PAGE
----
Ice Impact

Impact Crater

On our trip to Mars we’ve done a little sight seeing, visiting the frigid moon of Ganymede out around Jupiter. Seeing fields of ice like this makes me realize how lucky we are to have summer in Vermont. The lack of meteor showers is also a blessing. For non-believers in porcine powered propulsion and pig farmers in space ships check this hidden message out.

By the way, this one’s for Pablo who asked about the annual ice sculptures. Actually, we’ve been dealing with ice a lot – it is that season when winter watering gets, er, challenging.

Outdoors: 25째F/19째F Partially Sunny
Tiny Cottage: 63째F/56째F

About Walter Jeffries

Tinker, Tailor...
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9 Responses to Ice Impact

  1. Pablo says:

    Nice picture. Now is that of the Mars polar cap or on Ganymede?

  2. Yesterday in the midst of our huge ice storm in Central Illinois, I also left several crators in the ice…as I repeatedly FELL DOWN while trying to do chores. Really, will spring ever come again ?

  3. PNW Treefarmer says:

    I don't want to gloat too loudly here along the Columbia River, but my pussywillows have been out a week, daffodils are popping up, and the robins showed up in the fields yesterday. Good thing though 'cause I had to start feeding hay a month earlier than usual last fall.

  4. Florida Jasmine says:

    Walter that remarkable photo of the ice moons is due to volcanos from what I have read. I have seen that same photo elsewhere although at a different angle taken by the probes we sent from NASA. So you are tracing their route? Note quite though. How did you possibly get that angle on the photo if it isnot the NASA probe? And what are the yellow things in the picture? I did not see those in the NASA photos.

  5. PNW, I'll let you gloat with your pussywillows. For us, the true cold months have the benefit that we use a lot less hay. I don't miss the mud seasons of fall or spring. Two weeks of yuck. Give me firm snow pack over mud any day of the week. :) In the spring there will be a time when we'll still be buried in snow and we can drive down the mountain through mud season to the lush green pastures of summer in the valley. It makes for quite the contrast!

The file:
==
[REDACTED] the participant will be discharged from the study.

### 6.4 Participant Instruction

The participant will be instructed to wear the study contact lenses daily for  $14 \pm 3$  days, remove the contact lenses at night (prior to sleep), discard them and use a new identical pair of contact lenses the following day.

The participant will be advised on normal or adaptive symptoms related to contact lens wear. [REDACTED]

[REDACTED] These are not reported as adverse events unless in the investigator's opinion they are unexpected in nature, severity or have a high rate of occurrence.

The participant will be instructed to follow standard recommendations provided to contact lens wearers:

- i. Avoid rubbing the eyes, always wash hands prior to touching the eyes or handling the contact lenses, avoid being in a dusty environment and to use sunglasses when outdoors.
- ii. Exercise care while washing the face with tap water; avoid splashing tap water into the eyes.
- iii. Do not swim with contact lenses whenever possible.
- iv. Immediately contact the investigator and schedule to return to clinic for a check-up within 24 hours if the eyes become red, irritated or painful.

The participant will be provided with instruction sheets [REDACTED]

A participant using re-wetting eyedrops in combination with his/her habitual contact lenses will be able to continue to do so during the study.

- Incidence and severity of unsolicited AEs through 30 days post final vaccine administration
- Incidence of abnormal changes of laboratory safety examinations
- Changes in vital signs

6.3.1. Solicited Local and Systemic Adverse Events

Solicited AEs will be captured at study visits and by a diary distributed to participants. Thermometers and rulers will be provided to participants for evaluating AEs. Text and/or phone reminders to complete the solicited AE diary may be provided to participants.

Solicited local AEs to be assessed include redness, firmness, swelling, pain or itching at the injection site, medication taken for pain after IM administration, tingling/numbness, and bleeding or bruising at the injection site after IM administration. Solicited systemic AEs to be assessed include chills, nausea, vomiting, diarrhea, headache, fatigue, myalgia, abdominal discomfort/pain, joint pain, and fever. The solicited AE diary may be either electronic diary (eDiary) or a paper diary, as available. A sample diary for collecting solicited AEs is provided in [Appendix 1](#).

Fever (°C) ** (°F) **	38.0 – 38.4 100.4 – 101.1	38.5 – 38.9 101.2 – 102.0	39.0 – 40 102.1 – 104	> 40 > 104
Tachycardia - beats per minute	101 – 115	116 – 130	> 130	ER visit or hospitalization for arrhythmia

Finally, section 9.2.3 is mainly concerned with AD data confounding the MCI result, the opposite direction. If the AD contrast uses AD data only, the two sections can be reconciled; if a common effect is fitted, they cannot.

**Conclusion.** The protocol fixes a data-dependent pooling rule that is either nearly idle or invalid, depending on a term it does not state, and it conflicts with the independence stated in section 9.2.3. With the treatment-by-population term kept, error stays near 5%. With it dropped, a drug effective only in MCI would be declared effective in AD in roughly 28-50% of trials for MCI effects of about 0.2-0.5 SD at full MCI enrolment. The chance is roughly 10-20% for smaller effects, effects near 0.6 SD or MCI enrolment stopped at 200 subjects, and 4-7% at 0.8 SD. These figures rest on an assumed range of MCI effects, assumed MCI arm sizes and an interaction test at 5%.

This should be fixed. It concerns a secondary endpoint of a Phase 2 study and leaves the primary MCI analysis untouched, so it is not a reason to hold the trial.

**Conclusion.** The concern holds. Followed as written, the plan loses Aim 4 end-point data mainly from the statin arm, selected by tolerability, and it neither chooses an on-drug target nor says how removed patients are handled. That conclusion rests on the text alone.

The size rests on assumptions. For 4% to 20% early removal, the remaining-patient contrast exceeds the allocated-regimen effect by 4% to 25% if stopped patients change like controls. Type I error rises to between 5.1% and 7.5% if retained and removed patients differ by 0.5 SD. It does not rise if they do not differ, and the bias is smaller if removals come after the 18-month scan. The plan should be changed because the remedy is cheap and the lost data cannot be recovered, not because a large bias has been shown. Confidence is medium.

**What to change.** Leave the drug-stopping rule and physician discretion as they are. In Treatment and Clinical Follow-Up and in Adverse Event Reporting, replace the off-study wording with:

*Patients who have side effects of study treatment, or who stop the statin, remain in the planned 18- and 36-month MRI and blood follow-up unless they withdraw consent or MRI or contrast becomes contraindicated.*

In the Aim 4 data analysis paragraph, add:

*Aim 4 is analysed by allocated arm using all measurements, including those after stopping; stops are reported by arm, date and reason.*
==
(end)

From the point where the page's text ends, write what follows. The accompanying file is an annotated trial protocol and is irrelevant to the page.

6. Farmerbob1 says:

    More Chinese characters in the temperature line on this post, Walter.

    Other than the pigs and other animals, and the rotating water flow in the upper pond that I just read about, do you have any permanent structures in the water to break up the ice, or do you just throw a couple rocks when needed, and dredge them out later in the year with the backhoe on the tractor?

    • Actually, the upper pond is just a reservoir. The livestock don’t access it directly. Water from the pond goes to water troughs down the mountain. The waterers are set into the ground for ground heat and shrouded to protect them from the winter winds and cold.

      • Farmerbob1 says:

        Ah, I thought that you had other ponds lower on the property, that the pigs had access to, which might freeze.

        • Not during the winter. Pigs do not understand ice very well. It appears to be outside their ken. Perhaps you’ve heard the phrase, “like a pig on ice.” Not a good sight. They also wear very small ice skates and exert a lot of point pressure on the ice while simultaneously failing to test the ice properly before taking their 300 to 1,700 lb mass out on thin ice. Very not pretty. So as winter closes in we close the ice skating rings from the pigs and they have to make do with cross country skiing as their sport of choice.

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